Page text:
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Murphy, Thomas H. (ed.) / Wisconsin alumnus
Volume 84, Number 4 (May 1983)

The news,   pp. 4-6

Page 4

The News
Comparison Figures On
Grad School Ranking
In our March/April issue we reported on
Wisconsin's ratings in a recent study of
graduate programs by the Conference
Board of Associated Research Councils.
We promised that in this issue, through
Vice Chancellor Bryant Kearl, we'd show
the size of the fields from which our ranking
came. Here's the update; the number of
schools compared in each case is in paren-
   They are: soc 1st (92); German 2nd
(48); chem eng 2nd (79); geography 2nd
(49); statistics 4th (64); biochemistry 5th
(139); molecular biology 5th (89); plant
pathol 5th (83); Spanish/Port 6th (69); zool-
ogy 7th (70); econ 8th (93); chemistry 8th
(145); poli sci 8th (83); math 9th (115); his-
tory 10th (102); computer sci 11th (58);
bacteriology   12th   (134); geology/
geophysics 13th (91); mech eng 13th (82);
psych 13th (150); botany 14th (83); civil &
envir eng 14th (74); French/Italian 14th
(58); English 18th (106); physics 18th (123);
philosophy 19th (77); classics 20th (35); an-
thro 22nd (70); electrical/computer eng
24th (91); linguistics 25th (35); art history
31st (41); music 33rd (53); physiology 42nd
Cancer Center Starts
Second Decade Optimistically
The Clinical Cancer Center marked its
tenth anniversary this spring with the an-
nouncement that it has received a $5.5-
million grant from the National Cancer In-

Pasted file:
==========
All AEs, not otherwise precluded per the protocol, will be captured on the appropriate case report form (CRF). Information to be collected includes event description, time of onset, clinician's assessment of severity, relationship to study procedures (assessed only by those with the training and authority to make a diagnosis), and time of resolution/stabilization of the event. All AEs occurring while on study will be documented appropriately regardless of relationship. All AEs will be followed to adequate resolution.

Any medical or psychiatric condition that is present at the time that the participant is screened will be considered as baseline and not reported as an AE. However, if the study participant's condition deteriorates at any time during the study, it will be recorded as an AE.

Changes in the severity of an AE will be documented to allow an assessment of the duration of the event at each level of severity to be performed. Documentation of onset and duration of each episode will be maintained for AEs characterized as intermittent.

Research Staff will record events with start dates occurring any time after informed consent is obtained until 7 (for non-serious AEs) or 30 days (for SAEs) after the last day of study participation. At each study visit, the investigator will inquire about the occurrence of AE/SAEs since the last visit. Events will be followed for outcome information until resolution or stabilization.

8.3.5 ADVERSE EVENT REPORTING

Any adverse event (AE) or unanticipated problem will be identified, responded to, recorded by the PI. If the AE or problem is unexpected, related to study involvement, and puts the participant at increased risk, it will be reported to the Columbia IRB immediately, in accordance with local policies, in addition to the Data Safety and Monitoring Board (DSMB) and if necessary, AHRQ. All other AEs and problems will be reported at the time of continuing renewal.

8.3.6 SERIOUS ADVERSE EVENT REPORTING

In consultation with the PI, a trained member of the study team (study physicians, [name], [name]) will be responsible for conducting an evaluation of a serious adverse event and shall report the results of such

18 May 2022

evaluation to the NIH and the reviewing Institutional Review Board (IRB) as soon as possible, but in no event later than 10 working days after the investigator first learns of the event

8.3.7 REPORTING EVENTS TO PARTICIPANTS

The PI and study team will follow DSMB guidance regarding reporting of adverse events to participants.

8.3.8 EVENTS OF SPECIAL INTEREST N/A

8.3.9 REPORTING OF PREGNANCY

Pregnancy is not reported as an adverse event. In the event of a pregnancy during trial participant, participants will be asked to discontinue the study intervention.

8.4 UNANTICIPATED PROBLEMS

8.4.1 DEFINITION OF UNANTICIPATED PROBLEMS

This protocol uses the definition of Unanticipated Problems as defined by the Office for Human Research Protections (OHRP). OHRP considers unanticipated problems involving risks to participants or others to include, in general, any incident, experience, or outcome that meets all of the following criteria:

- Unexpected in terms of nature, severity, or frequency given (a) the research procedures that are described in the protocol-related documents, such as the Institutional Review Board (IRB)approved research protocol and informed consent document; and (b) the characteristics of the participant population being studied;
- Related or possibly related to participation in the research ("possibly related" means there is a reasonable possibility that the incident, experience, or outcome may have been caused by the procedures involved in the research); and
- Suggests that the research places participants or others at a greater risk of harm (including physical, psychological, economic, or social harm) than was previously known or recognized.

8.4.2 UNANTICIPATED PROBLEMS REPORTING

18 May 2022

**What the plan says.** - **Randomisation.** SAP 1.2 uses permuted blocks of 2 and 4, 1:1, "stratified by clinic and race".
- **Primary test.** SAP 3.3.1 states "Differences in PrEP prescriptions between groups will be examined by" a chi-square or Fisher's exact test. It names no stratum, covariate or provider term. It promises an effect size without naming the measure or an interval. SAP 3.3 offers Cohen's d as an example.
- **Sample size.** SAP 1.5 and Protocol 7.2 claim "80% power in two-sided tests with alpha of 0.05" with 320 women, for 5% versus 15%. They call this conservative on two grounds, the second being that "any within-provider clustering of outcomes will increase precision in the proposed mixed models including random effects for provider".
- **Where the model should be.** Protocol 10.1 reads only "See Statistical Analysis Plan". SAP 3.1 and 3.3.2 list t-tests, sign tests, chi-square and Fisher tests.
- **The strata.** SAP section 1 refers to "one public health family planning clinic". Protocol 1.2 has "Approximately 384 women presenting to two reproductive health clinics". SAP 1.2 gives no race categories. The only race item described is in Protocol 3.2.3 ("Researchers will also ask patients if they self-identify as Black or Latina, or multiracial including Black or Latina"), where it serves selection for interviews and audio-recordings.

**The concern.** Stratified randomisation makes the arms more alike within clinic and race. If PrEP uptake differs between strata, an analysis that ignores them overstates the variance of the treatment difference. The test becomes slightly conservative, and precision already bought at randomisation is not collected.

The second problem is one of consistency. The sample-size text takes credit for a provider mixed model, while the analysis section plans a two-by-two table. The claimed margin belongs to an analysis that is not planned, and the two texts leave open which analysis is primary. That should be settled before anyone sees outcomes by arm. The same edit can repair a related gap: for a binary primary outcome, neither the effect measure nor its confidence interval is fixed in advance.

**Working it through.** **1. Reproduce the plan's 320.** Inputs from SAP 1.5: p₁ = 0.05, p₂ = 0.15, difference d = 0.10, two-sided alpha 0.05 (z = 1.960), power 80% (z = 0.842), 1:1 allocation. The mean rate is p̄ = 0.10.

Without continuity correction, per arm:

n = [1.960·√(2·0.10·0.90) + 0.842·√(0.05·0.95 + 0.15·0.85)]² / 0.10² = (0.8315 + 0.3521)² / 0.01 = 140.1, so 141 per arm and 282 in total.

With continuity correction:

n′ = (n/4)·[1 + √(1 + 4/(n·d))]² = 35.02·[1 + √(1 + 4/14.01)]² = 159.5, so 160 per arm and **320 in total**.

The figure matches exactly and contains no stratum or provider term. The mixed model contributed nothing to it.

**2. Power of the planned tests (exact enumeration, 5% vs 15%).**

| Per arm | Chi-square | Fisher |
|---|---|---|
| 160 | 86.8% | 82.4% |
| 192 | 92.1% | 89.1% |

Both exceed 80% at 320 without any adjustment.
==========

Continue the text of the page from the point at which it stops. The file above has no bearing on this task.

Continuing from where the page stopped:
stitute. The money will be used over the
next five years to strengthen its programs in
radiation therapy, hyperthermia research,
behavioral science related to cancer pre-
vention, and laboratory research.
    It was one of six such comprehensive
 centers when it was chartered in 1973; now
 there are twenty. About 2000 new cancer
 patients are treated here annually by a staff
 of 230 specialists. One of its major areas of
 study is in bladder cancer (WA, May/June
 '82), a disease of high incidence in the mid-
 west. And even before its chartering, a rep-
 utation was being built here for the special-
 ists' pioneering work in bone-marrow
    A $2-million grant has been forthcom-
 ing recently from Shell Oil and the Cetus
 Corporation for further studies on the anti-
cancer drug interferon. The center will
evaluate experiments conducted at other
places in the nation, an assignment given
the UW because it has "an excellent repu-
tation in the field," said an industry spokes-
man. Any patents resulting will be held by
the Wisconsin Alumni Research Founda-
   Three types of interferon are produced
by the body, two of them from white blood
cells, the third from fibroblast connective
tissues. The latter will be researched most
extensively here. The American Cancer
Society has great hopes for the drug which
at one time cost $30,000 to produce a single
treatment but now, through a form of clon-
ing of bacteria, costs only $200. It has been
shown effective in a range of treatments
from controlling hepatitis to malignant mel-
Six To Receive Honorary Degrees
Six professionals with backgrounds and ac-